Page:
BUT as we see in many other areas of society today, like science, technology, communication and medicine, innovation and change is continuous and occurs with increasing speed. And when disputes arise they inevitably entail complexities that can overwhelm our convention bound legal system. This can impose a high social cost to the extent complex disputes remain unresolved and problems fester.
The environmental arena (which I am very familiar with, as both a litigator and mediator) presents a perfect example of this mismatch between law and modern society. In spite of rapidly evolving scientific, technological and remedial advances in the field and the ever-increasing risks of environmental contamination and issues such as global warming and expected sea level rise, “standard procedures” in environmental litigation — and ways to resolve them — have remained relatively static and continue to mimic other less progressive forms of legal practice. As a result, most environmental cases move through the judicial system like molasses. And the environmental harm at issue tends to fester and grow.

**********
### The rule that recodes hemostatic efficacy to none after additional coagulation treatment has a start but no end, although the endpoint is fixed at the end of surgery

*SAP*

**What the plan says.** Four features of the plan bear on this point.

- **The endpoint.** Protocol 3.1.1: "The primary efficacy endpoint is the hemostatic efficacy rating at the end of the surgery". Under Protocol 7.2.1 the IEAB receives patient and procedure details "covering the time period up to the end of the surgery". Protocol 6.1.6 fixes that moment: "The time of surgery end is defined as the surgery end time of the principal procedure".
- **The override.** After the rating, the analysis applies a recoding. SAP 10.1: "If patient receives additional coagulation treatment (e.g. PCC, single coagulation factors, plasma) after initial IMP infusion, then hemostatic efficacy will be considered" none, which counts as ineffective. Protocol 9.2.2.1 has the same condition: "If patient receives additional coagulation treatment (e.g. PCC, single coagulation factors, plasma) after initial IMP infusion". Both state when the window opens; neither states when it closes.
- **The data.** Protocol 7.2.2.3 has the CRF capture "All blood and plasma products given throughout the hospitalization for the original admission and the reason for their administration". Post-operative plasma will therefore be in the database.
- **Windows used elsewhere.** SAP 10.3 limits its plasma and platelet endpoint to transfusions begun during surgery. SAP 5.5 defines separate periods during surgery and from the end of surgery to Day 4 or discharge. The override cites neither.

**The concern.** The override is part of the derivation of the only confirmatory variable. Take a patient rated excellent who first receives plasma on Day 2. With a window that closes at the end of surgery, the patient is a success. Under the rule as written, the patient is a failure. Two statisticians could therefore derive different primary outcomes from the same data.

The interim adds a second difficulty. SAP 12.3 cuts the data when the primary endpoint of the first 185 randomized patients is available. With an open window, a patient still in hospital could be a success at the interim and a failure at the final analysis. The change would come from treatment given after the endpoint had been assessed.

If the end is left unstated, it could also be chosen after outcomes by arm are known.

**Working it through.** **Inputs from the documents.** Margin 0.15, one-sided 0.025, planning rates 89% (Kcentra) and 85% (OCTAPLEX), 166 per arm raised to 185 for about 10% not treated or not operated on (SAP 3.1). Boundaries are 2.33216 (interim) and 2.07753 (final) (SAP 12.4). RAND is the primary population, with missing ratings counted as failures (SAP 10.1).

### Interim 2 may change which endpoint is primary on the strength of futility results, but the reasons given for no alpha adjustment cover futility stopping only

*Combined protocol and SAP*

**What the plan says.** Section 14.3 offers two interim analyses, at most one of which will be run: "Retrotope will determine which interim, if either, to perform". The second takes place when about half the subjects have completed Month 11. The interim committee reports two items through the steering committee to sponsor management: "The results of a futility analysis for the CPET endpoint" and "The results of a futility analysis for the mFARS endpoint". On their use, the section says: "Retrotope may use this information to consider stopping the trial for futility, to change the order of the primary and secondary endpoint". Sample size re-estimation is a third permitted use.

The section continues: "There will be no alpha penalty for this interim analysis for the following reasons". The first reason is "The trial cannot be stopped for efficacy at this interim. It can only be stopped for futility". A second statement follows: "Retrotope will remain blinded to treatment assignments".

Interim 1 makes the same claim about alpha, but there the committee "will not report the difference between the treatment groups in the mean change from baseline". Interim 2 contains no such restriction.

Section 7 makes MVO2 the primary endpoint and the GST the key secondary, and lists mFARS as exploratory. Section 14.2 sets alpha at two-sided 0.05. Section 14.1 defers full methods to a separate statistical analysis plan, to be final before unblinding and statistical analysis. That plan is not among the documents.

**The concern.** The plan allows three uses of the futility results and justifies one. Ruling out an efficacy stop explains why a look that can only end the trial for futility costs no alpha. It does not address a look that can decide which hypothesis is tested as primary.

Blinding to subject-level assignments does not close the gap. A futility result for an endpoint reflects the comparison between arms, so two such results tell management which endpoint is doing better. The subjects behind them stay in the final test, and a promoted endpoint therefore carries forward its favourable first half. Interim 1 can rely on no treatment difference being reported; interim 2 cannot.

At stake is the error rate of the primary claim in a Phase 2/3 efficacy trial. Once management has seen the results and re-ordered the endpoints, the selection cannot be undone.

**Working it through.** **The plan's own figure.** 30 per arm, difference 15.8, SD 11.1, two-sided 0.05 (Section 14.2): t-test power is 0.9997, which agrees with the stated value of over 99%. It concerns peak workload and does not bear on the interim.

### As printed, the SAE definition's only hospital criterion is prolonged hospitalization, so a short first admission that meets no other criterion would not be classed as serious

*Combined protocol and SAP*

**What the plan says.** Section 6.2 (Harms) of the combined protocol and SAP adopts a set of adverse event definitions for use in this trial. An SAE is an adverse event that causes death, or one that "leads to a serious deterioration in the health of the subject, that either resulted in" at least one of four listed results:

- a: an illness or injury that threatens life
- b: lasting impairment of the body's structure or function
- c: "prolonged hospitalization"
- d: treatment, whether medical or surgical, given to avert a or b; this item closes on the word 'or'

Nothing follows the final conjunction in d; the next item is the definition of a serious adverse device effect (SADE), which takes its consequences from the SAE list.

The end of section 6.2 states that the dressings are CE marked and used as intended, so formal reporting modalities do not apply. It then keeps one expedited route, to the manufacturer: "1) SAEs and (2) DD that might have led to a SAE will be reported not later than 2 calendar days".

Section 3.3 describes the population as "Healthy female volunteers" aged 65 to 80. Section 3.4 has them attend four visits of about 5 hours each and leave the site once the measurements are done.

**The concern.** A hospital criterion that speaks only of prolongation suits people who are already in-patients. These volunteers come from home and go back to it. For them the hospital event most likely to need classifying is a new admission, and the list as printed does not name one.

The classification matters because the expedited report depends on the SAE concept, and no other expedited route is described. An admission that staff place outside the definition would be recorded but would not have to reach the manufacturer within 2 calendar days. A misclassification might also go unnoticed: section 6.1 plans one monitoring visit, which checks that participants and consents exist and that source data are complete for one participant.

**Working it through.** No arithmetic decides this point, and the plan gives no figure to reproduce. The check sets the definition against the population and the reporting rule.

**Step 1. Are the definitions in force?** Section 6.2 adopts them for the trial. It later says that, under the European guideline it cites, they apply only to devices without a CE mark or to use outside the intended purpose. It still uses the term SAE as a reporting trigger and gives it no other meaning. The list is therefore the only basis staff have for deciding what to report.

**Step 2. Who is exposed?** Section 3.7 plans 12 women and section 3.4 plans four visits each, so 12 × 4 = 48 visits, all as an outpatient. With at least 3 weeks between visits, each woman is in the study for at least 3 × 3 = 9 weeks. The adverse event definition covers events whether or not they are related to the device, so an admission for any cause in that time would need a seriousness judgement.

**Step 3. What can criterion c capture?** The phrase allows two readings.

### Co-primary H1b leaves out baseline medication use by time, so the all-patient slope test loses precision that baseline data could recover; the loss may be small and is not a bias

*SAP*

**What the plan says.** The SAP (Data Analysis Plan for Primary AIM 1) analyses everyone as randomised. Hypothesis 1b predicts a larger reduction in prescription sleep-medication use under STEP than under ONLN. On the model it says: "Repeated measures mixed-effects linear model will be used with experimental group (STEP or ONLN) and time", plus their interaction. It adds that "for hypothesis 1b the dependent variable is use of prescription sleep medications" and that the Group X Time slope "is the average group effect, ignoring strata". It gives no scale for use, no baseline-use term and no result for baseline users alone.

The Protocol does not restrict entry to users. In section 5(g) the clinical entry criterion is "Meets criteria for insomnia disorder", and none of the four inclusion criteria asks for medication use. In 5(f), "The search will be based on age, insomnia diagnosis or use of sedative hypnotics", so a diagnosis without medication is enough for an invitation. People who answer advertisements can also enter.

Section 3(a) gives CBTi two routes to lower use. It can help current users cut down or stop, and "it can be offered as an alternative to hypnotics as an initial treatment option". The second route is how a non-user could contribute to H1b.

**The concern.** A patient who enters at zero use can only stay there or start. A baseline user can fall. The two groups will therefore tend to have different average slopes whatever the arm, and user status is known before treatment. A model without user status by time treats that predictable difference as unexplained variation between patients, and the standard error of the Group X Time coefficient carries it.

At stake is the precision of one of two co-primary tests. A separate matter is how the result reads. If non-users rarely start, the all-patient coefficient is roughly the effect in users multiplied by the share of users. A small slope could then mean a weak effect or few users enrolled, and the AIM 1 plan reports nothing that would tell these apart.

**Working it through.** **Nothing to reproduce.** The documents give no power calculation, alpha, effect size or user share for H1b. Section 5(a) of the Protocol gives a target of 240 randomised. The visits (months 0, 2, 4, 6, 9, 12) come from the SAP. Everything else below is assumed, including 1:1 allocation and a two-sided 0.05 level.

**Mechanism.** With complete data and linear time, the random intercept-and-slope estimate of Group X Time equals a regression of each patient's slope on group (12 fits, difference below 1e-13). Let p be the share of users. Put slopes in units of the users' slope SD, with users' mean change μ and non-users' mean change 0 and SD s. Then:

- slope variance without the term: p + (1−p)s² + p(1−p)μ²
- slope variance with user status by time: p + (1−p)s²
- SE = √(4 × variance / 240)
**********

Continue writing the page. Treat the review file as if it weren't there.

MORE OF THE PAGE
Consider as a case in point the recent expose broadcast on public television, which reveals there may be as many 100,000 leaking underground storage tanks in New Jersey containing hazardous materials which threaten the groundwater we drink and use to irrigate our crops. Click here to read more about this story. Many of these leaking tanks have remained in place for decades because our current legal and administrative system lacks the resources to investigate and require necessary remedial action at all sites. Moreover, many of the cases involving multiple parties and/or properties are at the mercy of the judicial and administrative procedural inefficiencies identified above and the “business-as-usual” attitude of the legal professionals handling them. So resolution — and cleanup — are delayed while the contamination at issue continues to migrate or volatize, thereby risking harm to people and the environment.